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Interior Motives

It’s all about personal style these days and getting by with a little help from one’s friends, right? Especially friends who decorate for a living. They can be real lifesavers. Diana Vreeland, the legendary editor ofVogue and one of the 20th century’s most important style mavens, asked celebrity decorator New York Billy Baldwin to design an apartment that would look like a garden in Hell. The result was not Hellish, but was in fact completely decorated from floor to ceiling in lacquer reds, with scarlet couches and her favorite Jungle Red mementos of a life well lived.

What makes exactly good design and a life well-lived anyway? Personal style, a touch of the touching… and the help of a design mentor? And lots of money, too. We threw about the question at a dinner party recently of what it’s like to survive that very rocky marriage between a client and her interior designer. Picasso said that ‘taste is the enemy of creativity’ and no one knows creativity better than Austin socialite Sherry Shelby Krause. Turns out she decided to spring for some fancy French silk in Paris to re-cover a special chair. When the chair was completed, the chair’s fabric had been upholstered wrong side out. Darn the luck. After a couple of glasses of vino, she decided maybe it looked better backwards after all. She confides that no one noticed the difference and the moral of the story is that no matter what you think about the French, their taste usually turns out to be flawless.

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On the phone with… J.Randall Powers, We call him Houston’s Sultan of Style thanks to his clean, modern approach to interior design. He, of all people, understands the importance of getting things right. Flawlessly right. He told us he had a glamorous sofa crafted for a glamorous celebrity couple…Fortuny fabric at $435 a yard. Nothing to sneeze at, really. It, too, was mistakenly upholstered inside out. The saving grace? It perfectly matched the Kenneth Nolan painting on the wall above it. The real inside skinny? The next day the upholsterer called him to say he couldn’t find his staple gun and that he thought he upholstered it inside the sofa and could he please rip off the muslin on the bottom to look? Powers, always the quick thinker, bought him a new staple gun on the spot. The couple was thrilled and the Sultan was once again a design hero.

In the dressing room with…speaking of France…guess whose new Capitol City palazzo was painted the same shade of grey as Dior’s atelier in Paris? Yep. And with leopard carpet, to boot. She’s one of the brightest lights in this state. In her new home, this lady loves to be well-lit, too. Her globe-trotting shopping trips include amassing some substantial lighting fixtures. They include some almost-impossible-to-find late 60s and 70s designers like Paul Evans and Karl Springer to throw into the mix of the French 50s and Italian 60s lighting art pieces, along with 20s Murano sconces. They go well with her mid-century Hollywood designer William Haines pieces she bought at auction. So now, anyone can pull up his Elbow Chair, and a cocktail, to join a conversation pit. We predict this to be the party house of the 2007 social set.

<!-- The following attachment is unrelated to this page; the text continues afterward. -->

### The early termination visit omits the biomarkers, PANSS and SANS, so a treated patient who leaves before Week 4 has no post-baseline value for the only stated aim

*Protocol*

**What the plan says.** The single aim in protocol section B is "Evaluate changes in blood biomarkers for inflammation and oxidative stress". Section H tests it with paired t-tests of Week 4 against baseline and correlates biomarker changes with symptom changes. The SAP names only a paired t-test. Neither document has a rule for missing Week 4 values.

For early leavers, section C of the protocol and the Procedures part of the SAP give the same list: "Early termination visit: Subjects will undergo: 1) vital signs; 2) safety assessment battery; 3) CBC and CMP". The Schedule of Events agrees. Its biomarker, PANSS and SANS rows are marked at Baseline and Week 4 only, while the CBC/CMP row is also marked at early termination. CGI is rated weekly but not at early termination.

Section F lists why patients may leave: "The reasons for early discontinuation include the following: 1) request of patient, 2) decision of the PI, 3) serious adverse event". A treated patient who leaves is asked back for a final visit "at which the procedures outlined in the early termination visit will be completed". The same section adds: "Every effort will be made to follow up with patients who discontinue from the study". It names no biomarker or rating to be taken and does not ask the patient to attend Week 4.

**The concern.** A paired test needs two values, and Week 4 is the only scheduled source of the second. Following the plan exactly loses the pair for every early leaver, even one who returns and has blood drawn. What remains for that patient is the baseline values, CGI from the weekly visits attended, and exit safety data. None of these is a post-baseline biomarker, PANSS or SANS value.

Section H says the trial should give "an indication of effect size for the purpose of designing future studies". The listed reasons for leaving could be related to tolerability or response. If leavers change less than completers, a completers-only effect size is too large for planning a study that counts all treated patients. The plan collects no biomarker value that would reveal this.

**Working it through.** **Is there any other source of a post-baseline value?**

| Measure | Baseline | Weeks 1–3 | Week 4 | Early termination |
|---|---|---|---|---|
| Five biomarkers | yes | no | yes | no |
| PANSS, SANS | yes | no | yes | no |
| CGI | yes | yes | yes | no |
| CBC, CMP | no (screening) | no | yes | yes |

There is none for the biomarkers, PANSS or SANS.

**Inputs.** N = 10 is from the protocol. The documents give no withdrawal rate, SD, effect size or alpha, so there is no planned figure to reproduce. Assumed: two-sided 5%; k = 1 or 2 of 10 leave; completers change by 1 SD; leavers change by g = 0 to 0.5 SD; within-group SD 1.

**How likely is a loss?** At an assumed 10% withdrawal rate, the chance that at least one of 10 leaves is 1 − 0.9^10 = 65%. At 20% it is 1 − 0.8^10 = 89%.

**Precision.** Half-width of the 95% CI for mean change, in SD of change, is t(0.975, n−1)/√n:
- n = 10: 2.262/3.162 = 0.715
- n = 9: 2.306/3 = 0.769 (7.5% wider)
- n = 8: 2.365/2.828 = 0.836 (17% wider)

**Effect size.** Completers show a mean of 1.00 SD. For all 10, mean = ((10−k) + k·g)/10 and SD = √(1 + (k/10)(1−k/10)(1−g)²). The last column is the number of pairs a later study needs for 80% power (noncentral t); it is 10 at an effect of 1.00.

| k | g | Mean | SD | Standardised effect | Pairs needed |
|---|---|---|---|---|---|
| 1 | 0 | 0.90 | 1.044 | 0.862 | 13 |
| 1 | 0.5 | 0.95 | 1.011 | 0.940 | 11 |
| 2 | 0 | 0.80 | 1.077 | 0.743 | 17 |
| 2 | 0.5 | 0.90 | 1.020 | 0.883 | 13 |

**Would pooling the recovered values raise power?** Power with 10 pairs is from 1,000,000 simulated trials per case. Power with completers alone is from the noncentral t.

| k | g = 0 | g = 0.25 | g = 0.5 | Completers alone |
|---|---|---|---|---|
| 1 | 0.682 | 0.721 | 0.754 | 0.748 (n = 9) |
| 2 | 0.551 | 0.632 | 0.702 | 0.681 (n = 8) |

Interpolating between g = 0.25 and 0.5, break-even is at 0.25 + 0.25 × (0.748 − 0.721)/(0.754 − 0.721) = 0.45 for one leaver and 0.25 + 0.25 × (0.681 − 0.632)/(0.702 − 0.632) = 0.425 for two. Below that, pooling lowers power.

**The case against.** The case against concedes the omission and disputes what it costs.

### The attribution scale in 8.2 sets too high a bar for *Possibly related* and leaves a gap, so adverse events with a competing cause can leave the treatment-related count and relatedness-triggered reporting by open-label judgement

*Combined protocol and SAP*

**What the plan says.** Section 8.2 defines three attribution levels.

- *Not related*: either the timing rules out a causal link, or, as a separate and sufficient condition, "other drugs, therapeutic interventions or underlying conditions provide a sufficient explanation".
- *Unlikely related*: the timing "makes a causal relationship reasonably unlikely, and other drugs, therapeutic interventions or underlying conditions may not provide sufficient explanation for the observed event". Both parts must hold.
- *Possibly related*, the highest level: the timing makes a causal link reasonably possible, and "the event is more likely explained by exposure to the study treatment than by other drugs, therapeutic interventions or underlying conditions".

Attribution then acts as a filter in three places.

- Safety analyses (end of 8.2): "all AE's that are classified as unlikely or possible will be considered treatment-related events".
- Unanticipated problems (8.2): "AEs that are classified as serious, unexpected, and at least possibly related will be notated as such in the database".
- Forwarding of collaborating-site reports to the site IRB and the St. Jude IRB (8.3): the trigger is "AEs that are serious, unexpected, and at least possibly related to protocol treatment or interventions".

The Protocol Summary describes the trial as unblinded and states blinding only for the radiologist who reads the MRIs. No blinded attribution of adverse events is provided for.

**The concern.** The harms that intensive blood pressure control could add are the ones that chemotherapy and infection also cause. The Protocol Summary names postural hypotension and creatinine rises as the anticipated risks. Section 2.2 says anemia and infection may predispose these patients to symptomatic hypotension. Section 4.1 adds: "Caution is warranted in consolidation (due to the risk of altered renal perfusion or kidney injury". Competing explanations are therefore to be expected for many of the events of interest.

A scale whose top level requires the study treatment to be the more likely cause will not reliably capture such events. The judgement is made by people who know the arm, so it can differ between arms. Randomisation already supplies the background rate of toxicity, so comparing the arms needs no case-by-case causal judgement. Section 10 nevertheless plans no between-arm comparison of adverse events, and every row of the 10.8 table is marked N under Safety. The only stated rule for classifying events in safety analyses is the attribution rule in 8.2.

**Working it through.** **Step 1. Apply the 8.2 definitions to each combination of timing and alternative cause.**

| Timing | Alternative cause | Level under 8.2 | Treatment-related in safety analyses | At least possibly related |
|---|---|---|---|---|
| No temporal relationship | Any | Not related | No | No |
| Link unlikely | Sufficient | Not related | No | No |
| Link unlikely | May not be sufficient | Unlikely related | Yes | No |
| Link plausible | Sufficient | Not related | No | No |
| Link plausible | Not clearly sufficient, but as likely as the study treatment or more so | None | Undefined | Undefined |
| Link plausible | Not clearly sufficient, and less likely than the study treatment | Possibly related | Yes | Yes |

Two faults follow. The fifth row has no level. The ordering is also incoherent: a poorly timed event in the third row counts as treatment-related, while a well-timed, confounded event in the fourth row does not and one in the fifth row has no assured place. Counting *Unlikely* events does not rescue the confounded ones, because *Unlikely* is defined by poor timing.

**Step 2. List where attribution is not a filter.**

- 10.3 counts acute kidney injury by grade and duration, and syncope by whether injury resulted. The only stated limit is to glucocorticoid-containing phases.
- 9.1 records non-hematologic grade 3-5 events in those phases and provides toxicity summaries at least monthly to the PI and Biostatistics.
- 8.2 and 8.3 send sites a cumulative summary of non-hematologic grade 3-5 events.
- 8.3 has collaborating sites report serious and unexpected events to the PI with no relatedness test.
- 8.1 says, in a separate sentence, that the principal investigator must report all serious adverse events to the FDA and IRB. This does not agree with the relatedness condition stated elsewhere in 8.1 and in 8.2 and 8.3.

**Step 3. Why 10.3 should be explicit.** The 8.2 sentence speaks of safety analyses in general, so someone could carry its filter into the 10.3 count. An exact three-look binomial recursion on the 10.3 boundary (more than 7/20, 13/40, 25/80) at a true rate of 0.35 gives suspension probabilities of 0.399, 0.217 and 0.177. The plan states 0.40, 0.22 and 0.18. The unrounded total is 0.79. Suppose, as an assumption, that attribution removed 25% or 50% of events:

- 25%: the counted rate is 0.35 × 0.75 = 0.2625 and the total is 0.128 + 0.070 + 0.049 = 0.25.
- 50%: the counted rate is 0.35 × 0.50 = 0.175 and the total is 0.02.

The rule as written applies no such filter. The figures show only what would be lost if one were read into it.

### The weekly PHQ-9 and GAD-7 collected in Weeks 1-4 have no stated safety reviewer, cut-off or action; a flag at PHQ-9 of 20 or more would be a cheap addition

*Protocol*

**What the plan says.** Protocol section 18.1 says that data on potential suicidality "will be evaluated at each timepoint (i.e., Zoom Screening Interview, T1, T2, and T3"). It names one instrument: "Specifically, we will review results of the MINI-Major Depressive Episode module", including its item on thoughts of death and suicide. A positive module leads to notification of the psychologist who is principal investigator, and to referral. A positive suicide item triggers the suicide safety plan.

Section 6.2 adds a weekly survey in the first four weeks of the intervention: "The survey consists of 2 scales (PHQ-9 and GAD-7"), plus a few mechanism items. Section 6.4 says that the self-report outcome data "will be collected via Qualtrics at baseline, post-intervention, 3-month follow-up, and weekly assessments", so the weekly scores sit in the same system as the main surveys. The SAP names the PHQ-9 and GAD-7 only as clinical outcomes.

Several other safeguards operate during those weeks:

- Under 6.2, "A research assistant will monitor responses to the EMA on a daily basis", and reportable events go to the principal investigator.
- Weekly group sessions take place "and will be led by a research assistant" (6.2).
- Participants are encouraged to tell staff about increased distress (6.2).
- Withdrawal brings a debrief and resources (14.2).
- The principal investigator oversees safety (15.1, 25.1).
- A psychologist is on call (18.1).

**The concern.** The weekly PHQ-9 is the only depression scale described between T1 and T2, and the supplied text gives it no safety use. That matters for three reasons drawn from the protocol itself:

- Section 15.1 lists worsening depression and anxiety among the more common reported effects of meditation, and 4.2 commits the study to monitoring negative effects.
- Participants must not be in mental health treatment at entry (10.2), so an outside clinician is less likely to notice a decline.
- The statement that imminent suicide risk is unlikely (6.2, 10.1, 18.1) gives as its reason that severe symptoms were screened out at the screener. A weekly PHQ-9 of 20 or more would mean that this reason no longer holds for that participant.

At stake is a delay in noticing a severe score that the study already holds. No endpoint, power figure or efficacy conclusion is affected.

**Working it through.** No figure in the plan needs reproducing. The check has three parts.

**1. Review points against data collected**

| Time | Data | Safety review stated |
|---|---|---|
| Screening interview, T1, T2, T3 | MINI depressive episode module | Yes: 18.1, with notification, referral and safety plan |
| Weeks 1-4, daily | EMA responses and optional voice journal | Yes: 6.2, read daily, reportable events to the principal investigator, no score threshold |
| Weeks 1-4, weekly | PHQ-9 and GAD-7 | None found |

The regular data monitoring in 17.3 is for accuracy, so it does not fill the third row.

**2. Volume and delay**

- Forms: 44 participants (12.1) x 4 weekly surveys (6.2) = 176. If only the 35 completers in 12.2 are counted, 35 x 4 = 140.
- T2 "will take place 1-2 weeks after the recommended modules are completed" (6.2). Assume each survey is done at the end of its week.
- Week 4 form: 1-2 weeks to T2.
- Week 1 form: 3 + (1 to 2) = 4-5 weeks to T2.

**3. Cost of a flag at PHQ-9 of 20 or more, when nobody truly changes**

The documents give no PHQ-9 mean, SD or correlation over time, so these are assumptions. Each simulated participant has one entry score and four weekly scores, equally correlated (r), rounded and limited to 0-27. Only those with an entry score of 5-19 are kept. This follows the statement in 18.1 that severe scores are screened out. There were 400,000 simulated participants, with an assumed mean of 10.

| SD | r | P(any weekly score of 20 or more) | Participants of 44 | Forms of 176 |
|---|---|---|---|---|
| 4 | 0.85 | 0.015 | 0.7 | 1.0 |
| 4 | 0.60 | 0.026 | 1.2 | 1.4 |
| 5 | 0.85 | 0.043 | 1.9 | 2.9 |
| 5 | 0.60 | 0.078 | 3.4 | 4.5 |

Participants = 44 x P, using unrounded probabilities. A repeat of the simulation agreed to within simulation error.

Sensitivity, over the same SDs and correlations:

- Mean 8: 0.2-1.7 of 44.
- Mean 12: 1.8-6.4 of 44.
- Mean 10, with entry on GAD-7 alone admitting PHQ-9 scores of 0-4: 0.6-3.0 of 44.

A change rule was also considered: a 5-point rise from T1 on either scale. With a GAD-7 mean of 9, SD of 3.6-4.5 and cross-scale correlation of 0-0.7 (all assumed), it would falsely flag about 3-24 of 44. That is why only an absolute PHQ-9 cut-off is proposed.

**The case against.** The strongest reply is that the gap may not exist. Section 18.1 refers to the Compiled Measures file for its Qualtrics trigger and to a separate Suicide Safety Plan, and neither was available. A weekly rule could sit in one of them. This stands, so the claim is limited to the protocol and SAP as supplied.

Art for art’s sake…and what about perennial style empress Becca Cason Thrash in Houston? After years of not seeing her old surfing pal from her high school years of the late 1960s, Julian Schnabel, she and her hubby John Thrash reconnected with when the artist presented his first show in twenty years in Houston at the McClain Gallery. She was so taken with the image that was considered arguably the most important piece in the show because the finish was a resin very similar to the wax Schnabel used on his surf boards years ago while riding the waves with La Thrash. The piece now resides in the great room of the foyer of their home and John designed the walnut pedestal for the nine by nine foot heroic painting. Their showplace home, which has nothing to do with decoration, but has {everything} to do with architecture and art, is one of the best party houses west of the Mississippi, as you know.

Speaking of traveling and finding design influences past our own big cities, anyone who knows Alice Carrington Foultz knows that she’s about as outdoorsy as it gets. She’s an expert rider, marksman and she and her husband, Eric Foutlz love to host the south Texas tradition of the Charriada. That’s a Mexican-style rodeo to those of you not so outdoorsy. They just hosted one for the Benneton family in from Italy, as well as one to celebrate Fiesta last month. Alice in Wonderland, as we call her around here, garners design influence from everywhere she goes. They were just in Marfa and were captivated by the linear cactus fence that surrounds the pool at the newly refurbished Thunderbird Hotel. She’s also crazy about design in her own backyard. Literally. She commissioned Susan Dunis and Gill Aldridge to do the copper tiles around her pool. They oxidize, turn a gorgeous verdigris green, and dazzle anyone who takes a dip.

Speaking of taking a dip, take a dip into your own personal style this summer and make some magic in the world around you. Go ahead, buy that chandelier in that Paris flea market, commission a painting of yourself. In the nude. Or just buy those linens in Florence. That way we can talk about it poolside next month, kiddos.